Where and how to slaughter chickens

Discussion in 'Meat Birds ETC' started by Mifferette, Nov 25, 2010.

  1. Mifferette

    Mifferette New Egg

    Nov 25, 2010

    I was just curious and wanted to know from people who have raised chickens for meat, some bylaws do not allow any chickens to be slaughter on residential properties.
    So where did you take them to be processed? and was it a simple process to get the bird back and ready to cook?

    Last edited: Nov 25, 2010
  2. Lorije1

    Lorije1 Chillin' With My Peeps

    Mar 13, 2010
    you can look at localharvest.com and see if there are commercial processors near you. Or if there is an old farmer they may take care of it at their place. Other than that I am clueless, as it is ok to butcher chickens at home here.
  3. justbugged

    justbugged Head of the Night Crew for WA State

    Jan 27, 2009
    We haven't asked about whether or not it is legal to process birds in our suburban backyard. I figure that it is a shoot shovel and shut up kind of deal. If you are quite, and bury the parts that you don't use, I don't see what the problem is. I wonder about communities where this kind of thinking is created. Is it more about that the people that live there just don't want to think about what and where the meat that they eat comes from? Because it isn't about health and safety. I guess I could see the problem if you are living next to a commercial chicken processor, but most of us are only able to process maybe 20 or so birds in a day. I am also limited by how many birds I can keep in my backyard, and still keep the smell under control.
  4. silkiechicken

    silkiechicken Staff PhD Premium Member

    HOA where I live for school says no raising of poultry... but nothing about butchering them. Did I mention I despise HOA's? Just do it inside the garage or in the bathroom/kitchen where you can clean it up, else you can do what I've done when at my school residence... I've butchered chickens and rabbits on our condo/apartment balcony, and my co workers who also rent rooms/parts of houses have done it in their bathrooms or kitchens.
  5. Dennis A

    Dennis A Out Of The Brooder

    Jul 30, 2009
    Nichols Iowa
    Man I'm so with you folks. Easier to ask forgiveness than permission.
  6. bnentrup

    bnentrup Chillin' With My Peeps

    May 5, 2010
    Central Indiana
    I actually called the Indiana board of health about this for 2-reasons... Indiana seemingly does not fully adhere to the national law regarding rights to process a certain number of birds on your property per year (exemption from being a commercial and USDA stamped).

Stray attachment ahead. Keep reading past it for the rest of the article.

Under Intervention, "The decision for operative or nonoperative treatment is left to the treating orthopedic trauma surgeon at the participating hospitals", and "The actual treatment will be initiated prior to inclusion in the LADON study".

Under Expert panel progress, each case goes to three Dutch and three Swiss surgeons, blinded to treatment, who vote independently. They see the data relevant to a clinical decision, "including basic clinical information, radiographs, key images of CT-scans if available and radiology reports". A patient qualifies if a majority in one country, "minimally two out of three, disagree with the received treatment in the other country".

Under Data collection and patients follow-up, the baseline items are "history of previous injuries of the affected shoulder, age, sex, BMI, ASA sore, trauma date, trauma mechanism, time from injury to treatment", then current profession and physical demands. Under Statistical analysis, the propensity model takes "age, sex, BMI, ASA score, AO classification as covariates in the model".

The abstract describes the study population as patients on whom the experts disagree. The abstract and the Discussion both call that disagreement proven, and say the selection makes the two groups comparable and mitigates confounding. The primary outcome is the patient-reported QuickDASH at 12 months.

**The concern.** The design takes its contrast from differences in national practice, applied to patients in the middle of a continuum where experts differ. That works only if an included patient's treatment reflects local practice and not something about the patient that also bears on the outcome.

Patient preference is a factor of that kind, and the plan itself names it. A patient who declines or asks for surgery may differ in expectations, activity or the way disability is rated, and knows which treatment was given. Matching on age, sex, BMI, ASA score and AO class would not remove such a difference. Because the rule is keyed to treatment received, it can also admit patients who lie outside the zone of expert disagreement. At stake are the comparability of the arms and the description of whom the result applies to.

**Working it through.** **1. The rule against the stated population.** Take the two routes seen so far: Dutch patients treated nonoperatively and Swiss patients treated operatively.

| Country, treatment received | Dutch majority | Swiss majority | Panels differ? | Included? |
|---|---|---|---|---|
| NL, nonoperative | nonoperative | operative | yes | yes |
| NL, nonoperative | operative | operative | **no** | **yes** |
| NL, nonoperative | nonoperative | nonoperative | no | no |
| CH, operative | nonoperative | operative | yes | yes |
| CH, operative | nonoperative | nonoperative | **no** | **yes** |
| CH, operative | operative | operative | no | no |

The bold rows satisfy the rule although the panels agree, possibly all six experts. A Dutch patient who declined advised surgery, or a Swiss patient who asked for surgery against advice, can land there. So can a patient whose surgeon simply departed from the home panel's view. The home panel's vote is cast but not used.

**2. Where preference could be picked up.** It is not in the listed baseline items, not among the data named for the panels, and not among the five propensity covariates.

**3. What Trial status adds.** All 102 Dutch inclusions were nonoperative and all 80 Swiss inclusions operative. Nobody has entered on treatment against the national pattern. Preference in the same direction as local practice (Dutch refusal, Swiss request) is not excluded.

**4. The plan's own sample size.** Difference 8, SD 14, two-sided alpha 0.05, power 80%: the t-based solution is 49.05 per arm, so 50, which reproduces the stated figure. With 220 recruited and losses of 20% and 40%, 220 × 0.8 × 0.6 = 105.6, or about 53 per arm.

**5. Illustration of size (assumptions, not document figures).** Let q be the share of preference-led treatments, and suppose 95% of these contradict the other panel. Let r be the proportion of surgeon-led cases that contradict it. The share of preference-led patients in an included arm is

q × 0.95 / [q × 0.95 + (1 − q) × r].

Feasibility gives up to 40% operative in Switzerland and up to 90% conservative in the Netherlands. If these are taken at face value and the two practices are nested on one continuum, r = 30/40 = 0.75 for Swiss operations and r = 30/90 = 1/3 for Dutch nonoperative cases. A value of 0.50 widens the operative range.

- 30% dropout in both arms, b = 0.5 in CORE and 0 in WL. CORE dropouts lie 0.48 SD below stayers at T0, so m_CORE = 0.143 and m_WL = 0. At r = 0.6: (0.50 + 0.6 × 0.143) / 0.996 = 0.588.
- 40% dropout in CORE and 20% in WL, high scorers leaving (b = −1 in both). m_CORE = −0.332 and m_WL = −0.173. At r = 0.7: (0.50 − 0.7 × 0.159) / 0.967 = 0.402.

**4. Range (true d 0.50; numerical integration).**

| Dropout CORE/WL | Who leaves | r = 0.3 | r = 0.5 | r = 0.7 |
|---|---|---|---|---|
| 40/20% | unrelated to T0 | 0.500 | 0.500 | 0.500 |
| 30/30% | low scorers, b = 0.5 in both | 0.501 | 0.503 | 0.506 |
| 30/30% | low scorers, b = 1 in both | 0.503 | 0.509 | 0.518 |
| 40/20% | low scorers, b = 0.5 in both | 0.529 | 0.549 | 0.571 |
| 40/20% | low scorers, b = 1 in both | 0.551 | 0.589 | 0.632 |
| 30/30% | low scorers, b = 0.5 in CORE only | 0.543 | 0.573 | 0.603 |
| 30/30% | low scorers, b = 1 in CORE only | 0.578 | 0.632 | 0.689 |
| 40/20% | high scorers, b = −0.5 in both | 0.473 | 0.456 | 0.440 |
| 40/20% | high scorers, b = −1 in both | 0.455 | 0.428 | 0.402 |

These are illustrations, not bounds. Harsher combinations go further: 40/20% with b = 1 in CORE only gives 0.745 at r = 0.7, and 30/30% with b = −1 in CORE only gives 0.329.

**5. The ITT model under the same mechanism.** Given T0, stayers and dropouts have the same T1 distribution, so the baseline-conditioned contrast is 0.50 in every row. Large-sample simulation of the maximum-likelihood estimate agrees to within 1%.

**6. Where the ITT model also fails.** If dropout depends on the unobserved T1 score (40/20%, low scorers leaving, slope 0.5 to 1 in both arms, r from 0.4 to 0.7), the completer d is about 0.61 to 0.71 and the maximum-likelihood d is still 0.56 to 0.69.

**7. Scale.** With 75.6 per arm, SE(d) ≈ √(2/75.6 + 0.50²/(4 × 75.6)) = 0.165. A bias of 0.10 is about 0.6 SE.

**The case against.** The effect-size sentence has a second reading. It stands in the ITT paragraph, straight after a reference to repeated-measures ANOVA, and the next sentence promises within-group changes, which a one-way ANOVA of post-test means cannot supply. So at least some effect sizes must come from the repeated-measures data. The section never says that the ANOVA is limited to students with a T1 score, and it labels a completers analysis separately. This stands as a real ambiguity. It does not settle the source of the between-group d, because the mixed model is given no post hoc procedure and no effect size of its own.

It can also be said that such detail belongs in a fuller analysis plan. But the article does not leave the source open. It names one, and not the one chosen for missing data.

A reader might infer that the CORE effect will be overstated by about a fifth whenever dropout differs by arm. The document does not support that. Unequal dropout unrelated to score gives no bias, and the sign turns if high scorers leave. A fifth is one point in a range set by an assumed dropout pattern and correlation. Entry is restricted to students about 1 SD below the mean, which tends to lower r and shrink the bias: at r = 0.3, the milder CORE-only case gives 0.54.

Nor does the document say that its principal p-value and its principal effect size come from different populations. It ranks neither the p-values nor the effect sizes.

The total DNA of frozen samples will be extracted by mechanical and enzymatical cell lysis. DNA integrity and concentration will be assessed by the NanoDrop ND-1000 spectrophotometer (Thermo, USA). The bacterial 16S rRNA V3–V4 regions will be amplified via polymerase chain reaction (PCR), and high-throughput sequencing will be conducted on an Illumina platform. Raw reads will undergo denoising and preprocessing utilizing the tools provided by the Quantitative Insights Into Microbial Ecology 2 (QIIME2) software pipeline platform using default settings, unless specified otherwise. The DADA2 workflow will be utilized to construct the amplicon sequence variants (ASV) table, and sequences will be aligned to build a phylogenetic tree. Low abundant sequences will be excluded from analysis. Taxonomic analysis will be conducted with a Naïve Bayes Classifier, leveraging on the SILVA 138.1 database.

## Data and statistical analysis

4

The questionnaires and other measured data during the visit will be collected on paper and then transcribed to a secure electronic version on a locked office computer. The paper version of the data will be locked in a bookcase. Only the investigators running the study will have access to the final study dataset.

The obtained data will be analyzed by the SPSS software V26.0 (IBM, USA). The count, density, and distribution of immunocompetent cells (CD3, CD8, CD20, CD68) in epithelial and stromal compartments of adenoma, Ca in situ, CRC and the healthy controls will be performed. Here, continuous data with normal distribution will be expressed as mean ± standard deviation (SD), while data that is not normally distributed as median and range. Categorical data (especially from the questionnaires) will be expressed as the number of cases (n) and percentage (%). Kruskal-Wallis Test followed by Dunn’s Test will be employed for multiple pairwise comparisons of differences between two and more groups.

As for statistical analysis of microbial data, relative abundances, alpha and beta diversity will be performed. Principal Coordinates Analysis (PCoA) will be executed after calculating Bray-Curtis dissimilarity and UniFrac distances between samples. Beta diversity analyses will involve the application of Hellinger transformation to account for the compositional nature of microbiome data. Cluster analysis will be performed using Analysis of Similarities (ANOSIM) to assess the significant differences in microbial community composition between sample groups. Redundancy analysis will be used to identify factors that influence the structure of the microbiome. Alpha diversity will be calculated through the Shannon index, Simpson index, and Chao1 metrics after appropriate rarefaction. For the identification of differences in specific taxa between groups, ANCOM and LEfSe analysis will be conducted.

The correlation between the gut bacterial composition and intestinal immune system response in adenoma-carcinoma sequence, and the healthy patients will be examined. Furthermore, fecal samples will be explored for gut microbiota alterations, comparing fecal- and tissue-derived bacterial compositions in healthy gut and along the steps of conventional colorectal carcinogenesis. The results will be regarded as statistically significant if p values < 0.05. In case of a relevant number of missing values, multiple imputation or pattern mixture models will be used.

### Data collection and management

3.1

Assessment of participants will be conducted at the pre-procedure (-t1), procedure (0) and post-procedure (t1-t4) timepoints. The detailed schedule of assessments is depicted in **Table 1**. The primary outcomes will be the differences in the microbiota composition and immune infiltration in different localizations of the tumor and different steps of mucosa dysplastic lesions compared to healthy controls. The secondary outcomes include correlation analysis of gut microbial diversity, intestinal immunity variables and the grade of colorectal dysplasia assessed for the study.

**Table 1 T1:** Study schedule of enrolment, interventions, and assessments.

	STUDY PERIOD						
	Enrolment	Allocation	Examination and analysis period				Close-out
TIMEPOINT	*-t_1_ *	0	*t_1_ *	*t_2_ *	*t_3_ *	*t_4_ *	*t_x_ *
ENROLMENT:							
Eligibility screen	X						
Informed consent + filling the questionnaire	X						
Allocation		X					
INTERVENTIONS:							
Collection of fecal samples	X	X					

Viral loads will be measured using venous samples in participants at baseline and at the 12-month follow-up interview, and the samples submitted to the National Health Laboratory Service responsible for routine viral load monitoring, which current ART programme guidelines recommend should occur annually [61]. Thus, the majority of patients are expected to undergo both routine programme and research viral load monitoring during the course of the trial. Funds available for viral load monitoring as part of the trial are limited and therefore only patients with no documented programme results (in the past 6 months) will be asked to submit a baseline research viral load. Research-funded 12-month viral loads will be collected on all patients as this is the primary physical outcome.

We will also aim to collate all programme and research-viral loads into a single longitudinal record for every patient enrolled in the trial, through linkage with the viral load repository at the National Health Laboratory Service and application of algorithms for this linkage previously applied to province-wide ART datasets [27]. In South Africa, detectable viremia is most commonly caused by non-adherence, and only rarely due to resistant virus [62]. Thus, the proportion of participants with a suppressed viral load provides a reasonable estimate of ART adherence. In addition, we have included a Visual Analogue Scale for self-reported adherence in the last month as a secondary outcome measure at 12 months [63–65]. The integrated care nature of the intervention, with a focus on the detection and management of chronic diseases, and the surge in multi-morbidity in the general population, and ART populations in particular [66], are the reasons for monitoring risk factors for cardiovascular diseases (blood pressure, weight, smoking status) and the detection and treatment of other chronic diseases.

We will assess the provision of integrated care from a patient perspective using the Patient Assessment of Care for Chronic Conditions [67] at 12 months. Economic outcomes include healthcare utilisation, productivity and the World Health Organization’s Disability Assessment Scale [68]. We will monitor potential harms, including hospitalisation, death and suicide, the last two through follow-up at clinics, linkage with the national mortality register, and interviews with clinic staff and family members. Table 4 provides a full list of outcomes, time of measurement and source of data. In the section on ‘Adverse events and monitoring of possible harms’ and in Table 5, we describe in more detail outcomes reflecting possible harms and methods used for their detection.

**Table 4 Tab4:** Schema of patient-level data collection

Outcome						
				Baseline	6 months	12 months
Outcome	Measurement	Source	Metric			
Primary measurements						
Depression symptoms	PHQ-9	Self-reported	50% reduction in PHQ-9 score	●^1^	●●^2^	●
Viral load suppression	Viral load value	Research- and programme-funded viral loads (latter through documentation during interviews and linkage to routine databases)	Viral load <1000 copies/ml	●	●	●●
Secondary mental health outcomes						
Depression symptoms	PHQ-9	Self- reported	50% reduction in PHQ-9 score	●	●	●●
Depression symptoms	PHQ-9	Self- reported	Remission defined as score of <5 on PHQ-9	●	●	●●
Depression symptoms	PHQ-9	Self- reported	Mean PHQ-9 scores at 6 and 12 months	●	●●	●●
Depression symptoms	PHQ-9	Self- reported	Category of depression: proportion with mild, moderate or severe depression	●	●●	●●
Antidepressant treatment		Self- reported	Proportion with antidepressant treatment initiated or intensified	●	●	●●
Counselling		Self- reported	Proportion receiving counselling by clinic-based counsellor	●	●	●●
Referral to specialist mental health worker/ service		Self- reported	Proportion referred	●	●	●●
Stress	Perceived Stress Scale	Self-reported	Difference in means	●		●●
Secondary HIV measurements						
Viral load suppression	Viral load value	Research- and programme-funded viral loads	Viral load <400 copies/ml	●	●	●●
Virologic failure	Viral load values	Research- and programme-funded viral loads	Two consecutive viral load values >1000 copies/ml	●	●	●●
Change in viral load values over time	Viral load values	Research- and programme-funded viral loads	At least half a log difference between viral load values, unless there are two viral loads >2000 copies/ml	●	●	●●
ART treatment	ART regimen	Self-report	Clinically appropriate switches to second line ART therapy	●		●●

The conclusion? He asked if I was planning on butchering x-number (can't remember what that number was - either 1000- or 10,000) - and when I said no!-just a few hundred per year at this time.. he literally told me to hang up, and do not call again. I thought it was a weird conversation point and asked him to explain. He said it again, stop asking questions- and you will be fine! Its time for you to continue as you planned, enjoy raising chickens, and stop calling.

    Further explanation indicated that they get people who call them with every detail and then REQUIRE them to investigate. He stated that they are not in business to regulate the backyard chicken farmer and also indicated it is usually those folks who follow health rules extremely well due to their care for the animal and their property.

    Therefore, I assume the same!!! you make a mess, clean it up! If you broadcast it to neighbors or the state, they will investigate.
  7. Mifferette

    Mifferette New Egg

    Nov 25, 2010
    Hmm, I guess that is true, the only way for people to know is if you broadcast what you're doing in your backyard. or if you neighbours happen to see you processing chickens in your backyard.... I think generally this is how bylaws are really enforced, through neighbour complaints or neighbours calling the city on you.
  8. sunnychooks

    sunnychooks Chillin' With My Peeps

    Jul 21, 2007
    Quote:I'm in New Jersey and it's a very simple procedure. Call the USDA and have someone come and test your birds for avain flu, It's a free service and they offer an enormous amount of good advice. Take them to a USDA facility within 10 days of the inspection (they send the inspection report directly to the processor) and they will butcher them to your specifications. I had 22 CXs done (with necks and giblets bagged separately) in about 40 minutes. $3 each.

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